Beth Twitty just gave an emotional statement that to paraphrase said: She is very disappointed with the Aruban Justice System. She thinks that the Kalpoe brothers are criminals and that it is an injustice to have the boys who are free to walk amongst the citizens of Aruba. Also, Beth made the request that the Kalpoe brothers not be allowed to leave the country. Here is the transcript. It is now that I ask the world to help me. Two suspects were released yesterday who were involved in a violent crime against my daughter. These criminals are not only allowed to walk freely among the tourists and citizens of Aruba, but there are no limits where they may choose to travel. I am asking all mothers and fathers in all nations to hear my plea.
I implore you.
- Do not allow these two suspects, the Kalpoe brothers, to enter your country until this case is solved.
- Do not allow these criminals to walk among your citizens.
- Help me by not allowing these two to get away with this crime.
It is my greatest fear that the Kalpoe brothers will leave Aruba. I am asking the Aruban officials to notify the US State Department in the event these suspects try to leave this island. I am asking all nations not to offer them a safe haven.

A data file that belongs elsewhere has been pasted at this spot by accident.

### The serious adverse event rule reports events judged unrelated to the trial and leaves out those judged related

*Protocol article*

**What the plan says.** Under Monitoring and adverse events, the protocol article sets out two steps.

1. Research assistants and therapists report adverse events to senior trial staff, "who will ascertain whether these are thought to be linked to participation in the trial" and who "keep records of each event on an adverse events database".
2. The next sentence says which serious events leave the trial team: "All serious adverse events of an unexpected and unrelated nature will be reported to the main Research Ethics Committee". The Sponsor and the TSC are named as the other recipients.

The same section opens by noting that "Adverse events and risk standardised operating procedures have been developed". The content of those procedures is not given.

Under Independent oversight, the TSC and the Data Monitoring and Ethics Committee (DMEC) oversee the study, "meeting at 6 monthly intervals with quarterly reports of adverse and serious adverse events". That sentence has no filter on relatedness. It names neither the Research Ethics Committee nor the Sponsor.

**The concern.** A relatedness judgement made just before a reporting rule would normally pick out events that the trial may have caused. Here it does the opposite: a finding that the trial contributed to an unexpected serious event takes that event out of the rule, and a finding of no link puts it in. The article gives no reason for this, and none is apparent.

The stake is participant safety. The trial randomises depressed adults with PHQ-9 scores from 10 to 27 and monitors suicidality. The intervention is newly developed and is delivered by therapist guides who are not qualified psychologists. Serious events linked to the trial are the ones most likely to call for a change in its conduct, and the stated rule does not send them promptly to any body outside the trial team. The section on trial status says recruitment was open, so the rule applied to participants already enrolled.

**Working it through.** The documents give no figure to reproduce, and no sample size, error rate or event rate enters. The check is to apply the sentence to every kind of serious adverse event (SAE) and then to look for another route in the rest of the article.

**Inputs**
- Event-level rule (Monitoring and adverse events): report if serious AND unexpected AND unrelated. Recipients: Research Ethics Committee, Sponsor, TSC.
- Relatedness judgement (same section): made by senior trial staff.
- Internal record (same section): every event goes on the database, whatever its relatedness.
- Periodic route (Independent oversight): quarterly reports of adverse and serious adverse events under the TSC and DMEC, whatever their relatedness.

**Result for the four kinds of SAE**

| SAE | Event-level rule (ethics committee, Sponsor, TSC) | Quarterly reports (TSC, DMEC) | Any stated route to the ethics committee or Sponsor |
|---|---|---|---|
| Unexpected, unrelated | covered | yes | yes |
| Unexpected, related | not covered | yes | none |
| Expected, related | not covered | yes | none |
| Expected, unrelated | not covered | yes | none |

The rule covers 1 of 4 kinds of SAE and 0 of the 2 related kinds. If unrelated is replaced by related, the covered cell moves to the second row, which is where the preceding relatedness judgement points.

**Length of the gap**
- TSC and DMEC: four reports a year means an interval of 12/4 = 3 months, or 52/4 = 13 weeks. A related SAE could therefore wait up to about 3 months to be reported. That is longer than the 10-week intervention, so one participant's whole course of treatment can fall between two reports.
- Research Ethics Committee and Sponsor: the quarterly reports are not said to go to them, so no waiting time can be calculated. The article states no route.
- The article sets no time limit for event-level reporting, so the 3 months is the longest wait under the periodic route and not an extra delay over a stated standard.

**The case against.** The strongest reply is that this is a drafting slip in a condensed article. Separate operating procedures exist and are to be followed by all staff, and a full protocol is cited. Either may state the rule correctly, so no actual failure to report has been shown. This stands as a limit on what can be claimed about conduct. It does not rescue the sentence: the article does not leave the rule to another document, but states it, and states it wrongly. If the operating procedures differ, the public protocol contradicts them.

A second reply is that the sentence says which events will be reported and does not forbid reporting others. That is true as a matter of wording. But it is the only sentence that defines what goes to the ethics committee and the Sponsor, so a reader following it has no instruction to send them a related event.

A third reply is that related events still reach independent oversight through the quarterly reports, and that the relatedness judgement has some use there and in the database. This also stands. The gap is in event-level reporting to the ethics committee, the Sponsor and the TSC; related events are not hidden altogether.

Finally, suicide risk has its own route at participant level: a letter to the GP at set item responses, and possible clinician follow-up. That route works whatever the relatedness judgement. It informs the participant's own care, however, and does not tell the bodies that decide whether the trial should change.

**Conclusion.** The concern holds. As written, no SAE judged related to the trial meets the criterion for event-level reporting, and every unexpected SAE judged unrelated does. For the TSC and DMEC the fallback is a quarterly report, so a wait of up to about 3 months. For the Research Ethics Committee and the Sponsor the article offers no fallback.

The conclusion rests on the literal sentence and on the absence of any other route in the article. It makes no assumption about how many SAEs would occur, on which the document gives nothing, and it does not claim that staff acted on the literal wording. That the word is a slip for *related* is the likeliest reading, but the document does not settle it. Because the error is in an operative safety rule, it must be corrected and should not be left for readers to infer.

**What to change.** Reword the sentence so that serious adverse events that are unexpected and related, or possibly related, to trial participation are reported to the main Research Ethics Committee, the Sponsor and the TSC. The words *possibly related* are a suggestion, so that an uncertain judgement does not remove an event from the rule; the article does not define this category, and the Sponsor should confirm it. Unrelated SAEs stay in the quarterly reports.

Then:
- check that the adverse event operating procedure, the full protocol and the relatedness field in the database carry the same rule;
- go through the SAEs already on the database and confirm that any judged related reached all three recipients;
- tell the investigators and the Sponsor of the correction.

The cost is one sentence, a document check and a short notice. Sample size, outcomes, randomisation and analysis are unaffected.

I am asking this in the name of my beautiful, intelligent, outstanding daughter who I haven’t seen in 36 days and for whom I will continue to search until I find her.
Thank you all so much.
(Thanks KackyLacky for the transcription.)
AP: Mother Worried Brothers Will Flee Aruba
The mother of an Alabama teenager who disappeared more than a month ago on Tuesday expressed concern that two Surinamese brothers released from custody might try to flee the country and she asked other countries not to help them.
CNN; Holloway’s mother makes plea
Video also available (1:20)
The mother of missing American teenager Natalee Holloway asked Tuesday that two brothers who were held as suspects in her daughter’s disappearance not leave Aruba until the case is solved.
Beth Holloway Twitty pleaded for other countries not to allow them entry, and for Aruban officials to notify the U.S. State Department, should they decide to leave the Caribbean island.